3. Consider your interactions with the residency program director before, during, and potentially after the interview. The Residency Program Director (RPD) will be one of the most important people in your life for the next year. For many, the bonds developed during the residency year continue well beyond residency status into and throughout their careers. The relationships often go beyond the typical boss-employee affiliations. Though not entirely parenteral, the RPD often resembles a familial and mentor role. Utilize your impressions of the RPD in all of your interactions to consider if they are someone that you could develop that level of trust and confidence in.

4. Contemplate the relationship that the program's current residents had with each other and with the preceptors. The period of time that interviews for pharmacy residencies historically occur (January and February) typically coincides with the most stressful and busiest portion of the residency year. It is a time when rotations and staff requirements continue to build, research projects are usually at their peak, and the residents themselves are working to secure positions for thier lives post-residency. Observing close and cordial relationships during this hectic time can provide you good insight into what level of support you might have when you yourself are in working through that brief, but potentially taxing part of the residency year.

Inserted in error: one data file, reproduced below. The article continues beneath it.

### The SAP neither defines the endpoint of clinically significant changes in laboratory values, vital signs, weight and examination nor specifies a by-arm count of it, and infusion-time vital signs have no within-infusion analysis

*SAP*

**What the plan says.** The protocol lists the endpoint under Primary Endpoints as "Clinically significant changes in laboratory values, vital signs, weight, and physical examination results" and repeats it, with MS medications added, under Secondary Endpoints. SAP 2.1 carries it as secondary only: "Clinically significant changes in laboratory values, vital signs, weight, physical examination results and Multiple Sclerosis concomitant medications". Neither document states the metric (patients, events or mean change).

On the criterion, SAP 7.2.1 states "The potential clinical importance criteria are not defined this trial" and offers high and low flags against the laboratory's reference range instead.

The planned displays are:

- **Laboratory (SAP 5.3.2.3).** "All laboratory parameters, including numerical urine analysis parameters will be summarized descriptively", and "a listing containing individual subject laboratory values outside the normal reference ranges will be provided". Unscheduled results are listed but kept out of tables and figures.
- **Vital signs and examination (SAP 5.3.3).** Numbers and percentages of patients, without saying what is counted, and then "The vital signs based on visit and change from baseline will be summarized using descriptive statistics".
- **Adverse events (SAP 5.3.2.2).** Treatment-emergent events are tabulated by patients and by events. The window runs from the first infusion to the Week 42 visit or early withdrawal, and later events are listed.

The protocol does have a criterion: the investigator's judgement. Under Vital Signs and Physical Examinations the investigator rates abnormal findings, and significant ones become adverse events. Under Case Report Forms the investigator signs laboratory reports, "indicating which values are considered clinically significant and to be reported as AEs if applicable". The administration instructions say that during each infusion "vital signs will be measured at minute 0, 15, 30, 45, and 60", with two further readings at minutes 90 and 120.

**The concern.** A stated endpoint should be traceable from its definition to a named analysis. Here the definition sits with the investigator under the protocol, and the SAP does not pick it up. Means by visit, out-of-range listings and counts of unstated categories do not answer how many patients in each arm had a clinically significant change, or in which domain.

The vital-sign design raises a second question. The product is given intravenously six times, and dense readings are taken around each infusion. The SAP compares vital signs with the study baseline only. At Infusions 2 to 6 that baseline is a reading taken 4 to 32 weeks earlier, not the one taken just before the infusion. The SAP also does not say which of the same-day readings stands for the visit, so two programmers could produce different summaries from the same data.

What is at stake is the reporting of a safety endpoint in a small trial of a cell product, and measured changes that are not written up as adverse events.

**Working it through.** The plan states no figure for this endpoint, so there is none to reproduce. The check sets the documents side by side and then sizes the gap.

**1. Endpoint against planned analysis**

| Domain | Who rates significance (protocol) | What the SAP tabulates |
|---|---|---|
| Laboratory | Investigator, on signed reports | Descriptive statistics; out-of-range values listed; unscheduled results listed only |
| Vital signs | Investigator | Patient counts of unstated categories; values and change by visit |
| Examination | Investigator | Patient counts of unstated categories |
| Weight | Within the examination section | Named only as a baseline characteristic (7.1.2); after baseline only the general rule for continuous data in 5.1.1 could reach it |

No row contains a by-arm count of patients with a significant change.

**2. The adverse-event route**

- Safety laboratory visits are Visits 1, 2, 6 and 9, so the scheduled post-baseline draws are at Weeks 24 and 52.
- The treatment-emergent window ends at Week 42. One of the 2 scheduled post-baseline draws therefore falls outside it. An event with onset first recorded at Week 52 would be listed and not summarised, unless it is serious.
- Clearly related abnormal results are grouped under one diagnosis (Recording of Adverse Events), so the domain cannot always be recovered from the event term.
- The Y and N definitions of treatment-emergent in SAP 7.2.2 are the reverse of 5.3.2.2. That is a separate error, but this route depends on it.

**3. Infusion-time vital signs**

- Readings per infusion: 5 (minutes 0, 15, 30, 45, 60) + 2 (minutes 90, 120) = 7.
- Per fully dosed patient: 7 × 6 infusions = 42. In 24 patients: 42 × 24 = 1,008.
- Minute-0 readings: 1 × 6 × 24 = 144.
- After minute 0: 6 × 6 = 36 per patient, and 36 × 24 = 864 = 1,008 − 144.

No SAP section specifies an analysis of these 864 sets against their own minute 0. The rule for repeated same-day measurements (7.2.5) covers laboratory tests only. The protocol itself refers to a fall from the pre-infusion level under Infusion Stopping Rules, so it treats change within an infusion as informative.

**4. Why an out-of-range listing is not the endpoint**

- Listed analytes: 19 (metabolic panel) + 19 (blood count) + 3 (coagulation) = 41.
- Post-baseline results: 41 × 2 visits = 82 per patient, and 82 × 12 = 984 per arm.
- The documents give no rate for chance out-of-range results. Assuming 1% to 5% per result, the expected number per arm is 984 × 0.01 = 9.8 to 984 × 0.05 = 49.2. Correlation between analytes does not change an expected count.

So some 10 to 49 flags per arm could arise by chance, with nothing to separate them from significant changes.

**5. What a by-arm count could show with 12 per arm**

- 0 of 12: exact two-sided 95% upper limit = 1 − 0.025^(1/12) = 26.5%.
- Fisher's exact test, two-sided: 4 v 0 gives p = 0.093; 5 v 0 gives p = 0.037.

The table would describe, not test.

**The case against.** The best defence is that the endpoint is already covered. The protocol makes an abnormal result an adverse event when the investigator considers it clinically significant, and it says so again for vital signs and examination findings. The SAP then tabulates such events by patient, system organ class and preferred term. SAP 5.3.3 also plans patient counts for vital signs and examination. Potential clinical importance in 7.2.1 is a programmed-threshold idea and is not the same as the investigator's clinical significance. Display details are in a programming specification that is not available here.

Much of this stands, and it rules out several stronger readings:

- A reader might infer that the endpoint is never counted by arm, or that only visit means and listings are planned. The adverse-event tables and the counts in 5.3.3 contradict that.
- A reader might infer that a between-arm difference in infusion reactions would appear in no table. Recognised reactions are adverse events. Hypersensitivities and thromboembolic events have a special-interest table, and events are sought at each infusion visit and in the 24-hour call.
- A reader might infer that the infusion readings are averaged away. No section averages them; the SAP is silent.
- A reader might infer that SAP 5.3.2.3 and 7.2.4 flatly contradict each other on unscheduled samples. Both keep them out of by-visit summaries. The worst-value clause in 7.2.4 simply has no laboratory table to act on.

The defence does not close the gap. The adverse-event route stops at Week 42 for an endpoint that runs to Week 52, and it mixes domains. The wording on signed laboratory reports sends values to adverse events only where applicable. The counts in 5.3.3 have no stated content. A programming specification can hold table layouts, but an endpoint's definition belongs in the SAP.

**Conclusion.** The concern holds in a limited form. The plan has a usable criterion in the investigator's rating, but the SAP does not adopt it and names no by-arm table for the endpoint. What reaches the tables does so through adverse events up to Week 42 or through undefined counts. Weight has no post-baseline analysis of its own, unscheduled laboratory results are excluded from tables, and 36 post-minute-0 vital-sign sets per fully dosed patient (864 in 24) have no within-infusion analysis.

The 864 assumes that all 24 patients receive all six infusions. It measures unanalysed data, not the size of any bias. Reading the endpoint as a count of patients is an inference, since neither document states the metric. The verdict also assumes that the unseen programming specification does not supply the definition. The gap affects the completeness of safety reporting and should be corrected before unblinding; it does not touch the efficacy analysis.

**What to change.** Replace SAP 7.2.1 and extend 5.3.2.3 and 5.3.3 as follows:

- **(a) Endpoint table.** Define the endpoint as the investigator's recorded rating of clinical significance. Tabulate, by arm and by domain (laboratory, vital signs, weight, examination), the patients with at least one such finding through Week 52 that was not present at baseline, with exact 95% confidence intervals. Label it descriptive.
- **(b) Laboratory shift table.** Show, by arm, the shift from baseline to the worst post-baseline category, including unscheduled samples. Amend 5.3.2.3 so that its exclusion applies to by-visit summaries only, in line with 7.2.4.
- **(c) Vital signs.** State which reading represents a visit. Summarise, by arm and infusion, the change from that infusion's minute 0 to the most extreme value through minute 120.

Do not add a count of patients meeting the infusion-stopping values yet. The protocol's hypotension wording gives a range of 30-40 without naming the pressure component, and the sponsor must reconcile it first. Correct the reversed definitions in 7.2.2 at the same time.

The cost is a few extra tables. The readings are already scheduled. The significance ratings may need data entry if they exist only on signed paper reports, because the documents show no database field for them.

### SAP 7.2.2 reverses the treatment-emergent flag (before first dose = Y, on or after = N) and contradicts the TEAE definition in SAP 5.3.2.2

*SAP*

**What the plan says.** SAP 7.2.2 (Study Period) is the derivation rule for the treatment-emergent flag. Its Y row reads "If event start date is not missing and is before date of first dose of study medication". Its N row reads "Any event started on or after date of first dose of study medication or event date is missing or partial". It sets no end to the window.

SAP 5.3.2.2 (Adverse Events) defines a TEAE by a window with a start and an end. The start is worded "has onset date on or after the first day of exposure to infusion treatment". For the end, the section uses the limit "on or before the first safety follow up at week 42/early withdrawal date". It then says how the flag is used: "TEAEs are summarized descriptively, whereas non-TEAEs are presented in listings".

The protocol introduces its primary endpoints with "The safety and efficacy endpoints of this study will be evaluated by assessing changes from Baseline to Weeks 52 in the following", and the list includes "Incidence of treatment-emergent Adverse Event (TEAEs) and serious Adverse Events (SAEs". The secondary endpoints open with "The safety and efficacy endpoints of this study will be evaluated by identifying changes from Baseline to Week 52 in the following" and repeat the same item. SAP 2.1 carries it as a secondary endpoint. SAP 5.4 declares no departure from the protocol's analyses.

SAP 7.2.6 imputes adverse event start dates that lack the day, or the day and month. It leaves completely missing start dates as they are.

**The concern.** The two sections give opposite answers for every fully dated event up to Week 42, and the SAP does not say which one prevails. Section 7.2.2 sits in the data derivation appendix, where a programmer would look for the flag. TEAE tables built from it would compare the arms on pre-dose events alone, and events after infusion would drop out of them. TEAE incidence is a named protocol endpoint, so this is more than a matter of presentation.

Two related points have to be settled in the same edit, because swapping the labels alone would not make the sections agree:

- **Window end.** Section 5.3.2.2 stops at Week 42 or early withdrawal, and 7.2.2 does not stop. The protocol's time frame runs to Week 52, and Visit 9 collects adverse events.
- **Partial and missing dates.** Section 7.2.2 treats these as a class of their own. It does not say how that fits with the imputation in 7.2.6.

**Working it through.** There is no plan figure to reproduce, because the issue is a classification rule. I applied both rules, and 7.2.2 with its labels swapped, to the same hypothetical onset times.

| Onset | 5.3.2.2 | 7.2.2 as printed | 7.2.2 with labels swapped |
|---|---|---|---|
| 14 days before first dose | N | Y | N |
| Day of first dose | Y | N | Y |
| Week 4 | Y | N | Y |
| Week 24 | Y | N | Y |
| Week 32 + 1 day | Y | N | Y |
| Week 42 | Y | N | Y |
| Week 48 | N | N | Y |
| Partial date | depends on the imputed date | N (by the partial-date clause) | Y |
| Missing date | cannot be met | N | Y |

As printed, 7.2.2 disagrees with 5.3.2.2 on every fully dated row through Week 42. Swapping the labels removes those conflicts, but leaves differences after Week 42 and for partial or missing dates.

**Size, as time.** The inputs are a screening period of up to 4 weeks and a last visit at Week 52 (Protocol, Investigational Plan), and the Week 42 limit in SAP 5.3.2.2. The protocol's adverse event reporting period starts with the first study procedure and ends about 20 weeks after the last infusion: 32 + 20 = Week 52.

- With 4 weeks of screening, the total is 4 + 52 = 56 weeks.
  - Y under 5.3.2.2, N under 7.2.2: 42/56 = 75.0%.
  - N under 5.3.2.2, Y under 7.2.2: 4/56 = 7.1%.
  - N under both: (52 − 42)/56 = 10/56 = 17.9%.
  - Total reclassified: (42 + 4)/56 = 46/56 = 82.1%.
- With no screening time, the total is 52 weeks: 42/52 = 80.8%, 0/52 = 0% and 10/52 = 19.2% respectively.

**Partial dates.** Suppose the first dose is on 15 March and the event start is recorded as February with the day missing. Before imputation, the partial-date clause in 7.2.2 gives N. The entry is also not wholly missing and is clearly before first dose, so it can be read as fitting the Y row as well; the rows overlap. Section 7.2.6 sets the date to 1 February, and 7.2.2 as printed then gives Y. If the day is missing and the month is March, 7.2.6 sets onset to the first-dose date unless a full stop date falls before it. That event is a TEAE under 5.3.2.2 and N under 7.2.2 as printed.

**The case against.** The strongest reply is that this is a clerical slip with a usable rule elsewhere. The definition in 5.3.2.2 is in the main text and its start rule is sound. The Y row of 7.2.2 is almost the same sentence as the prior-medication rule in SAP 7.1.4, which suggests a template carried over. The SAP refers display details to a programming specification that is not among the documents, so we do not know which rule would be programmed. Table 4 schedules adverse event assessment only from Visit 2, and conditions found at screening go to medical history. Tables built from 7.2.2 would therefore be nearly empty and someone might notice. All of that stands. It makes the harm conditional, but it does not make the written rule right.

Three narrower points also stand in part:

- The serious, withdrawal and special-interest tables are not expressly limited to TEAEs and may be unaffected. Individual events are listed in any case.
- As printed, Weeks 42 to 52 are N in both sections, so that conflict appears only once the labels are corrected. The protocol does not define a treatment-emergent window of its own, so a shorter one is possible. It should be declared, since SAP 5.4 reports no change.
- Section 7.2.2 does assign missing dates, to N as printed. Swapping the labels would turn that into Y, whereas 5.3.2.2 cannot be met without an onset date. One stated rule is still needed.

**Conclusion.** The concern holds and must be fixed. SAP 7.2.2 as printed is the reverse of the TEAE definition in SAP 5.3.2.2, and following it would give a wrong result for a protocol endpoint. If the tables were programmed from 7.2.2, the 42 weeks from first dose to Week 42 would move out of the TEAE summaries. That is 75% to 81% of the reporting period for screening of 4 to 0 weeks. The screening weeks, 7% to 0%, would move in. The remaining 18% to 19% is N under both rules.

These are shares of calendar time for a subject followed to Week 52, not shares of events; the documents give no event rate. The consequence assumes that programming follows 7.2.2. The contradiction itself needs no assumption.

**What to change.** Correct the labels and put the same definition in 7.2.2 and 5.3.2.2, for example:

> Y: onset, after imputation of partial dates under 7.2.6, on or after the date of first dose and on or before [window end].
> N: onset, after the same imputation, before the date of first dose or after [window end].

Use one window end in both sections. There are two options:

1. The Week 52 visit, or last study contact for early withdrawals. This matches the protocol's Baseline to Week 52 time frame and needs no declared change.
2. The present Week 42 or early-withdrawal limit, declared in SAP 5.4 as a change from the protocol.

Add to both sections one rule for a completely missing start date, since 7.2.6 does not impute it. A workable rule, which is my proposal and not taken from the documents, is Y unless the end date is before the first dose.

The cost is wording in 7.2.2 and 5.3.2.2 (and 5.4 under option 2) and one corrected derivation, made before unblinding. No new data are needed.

5. Contrast "the little things" each program requires. Most programs have some level of staffing committement, major research project, and medical use evaluation. However, there are many smaller tasks that differ widely among programs but have the potential to impact your workload and quality of life. Examples may include differing types of required presentations, administrative duties such as attending meetings and recording meetings, inventory responsibilities, and on-call requirements. Although it is important to consider each of these tasks as important learning opportunities, it is helpful to consider which will contribute most to your professional growth.